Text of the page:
The article takes a closer look at the types of investigative methods and sources of information which make it possible to provide clients with the services and information they need. While corporate investigators stress their professionalism and neutrality, it is the client and its interests that are leading. Investigations are directed towards answering the questions that have been formulated in the assignment by the client. Thus, the services that are provided are tailor-made to meet the needs of the client. For example, when investigating a suspicion of fraud, corporate security investigators can be very cautious in their investigations, so as not to create unrest within the company. The interests of the client are prioritised in the investigations and this may mean that the investigations need to take a more subtle approach than the police would take.

      Ok so the police come in, take the administration. Do you have any idea what that does to an organisation? People go home sick, totally lost. And with us, things go more quietly. They don’t even notice. They do when we start interviewing and that will produce unrest of course but that’s at the end of the investigations. What we do is more subtle, we do custom made work. [Respondent 1]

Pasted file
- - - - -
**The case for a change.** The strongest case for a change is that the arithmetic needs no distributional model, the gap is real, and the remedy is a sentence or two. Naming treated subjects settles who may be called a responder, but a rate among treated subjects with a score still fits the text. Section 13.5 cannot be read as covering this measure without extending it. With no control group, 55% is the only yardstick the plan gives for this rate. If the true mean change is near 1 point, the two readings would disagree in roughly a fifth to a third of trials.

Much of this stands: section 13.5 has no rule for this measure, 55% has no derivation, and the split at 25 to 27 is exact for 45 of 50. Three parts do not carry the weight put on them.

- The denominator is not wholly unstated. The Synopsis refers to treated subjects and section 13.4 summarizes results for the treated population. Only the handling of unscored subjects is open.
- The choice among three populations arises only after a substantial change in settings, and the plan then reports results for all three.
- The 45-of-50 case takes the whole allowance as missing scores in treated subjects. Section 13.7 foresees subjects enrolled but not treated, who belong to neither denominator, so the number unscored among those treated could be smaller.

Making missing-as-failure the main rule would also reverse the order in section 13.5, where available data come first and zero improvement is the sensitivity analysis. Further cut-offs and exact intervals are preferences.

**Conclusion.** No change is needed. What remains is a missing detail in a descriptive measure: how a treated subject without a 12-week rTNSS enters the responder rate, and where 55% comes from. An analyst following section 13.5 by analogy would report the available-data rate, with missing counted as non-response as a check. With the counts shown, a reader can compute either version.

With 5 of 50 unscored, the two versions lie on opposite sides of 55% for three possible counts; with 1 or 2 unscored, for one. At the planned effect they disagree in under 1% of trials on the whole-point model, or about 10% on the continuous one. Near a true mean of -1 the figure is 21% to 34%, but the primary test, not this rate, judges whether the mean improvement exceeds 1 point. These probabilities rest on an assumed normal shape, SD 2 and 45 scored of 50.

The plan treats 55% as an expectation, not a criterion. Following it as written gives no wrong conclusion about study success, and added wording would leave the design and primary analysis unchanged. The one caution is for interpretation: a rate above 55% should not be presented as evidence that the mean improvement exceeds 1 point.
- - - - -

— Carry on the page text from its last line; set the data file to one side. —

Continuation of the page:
Investigative firms and departments differ in their backgrounds and structure, as reflected by the observations conducted during this research. For example, there are large and small investigations bureaus (or forensic departments within accountancy or legal firms), and there are large and small in-house departments within large companies. Observation 1 was within an independent corporate security company, with six employees at the time of observation, of whom five were involved in (all kinds of) investigative activities. Observation 2 was within an in-house security department within a large Dutch company, with fifteen employees at the time, of whom eleven were involved in investigative activities. In Observation 2, there was a division of labour, with one team being responsible for the intake and registration of cases, one team focusing primarily on desk research and one team (in the lead of the investigations) focusing on interviewing.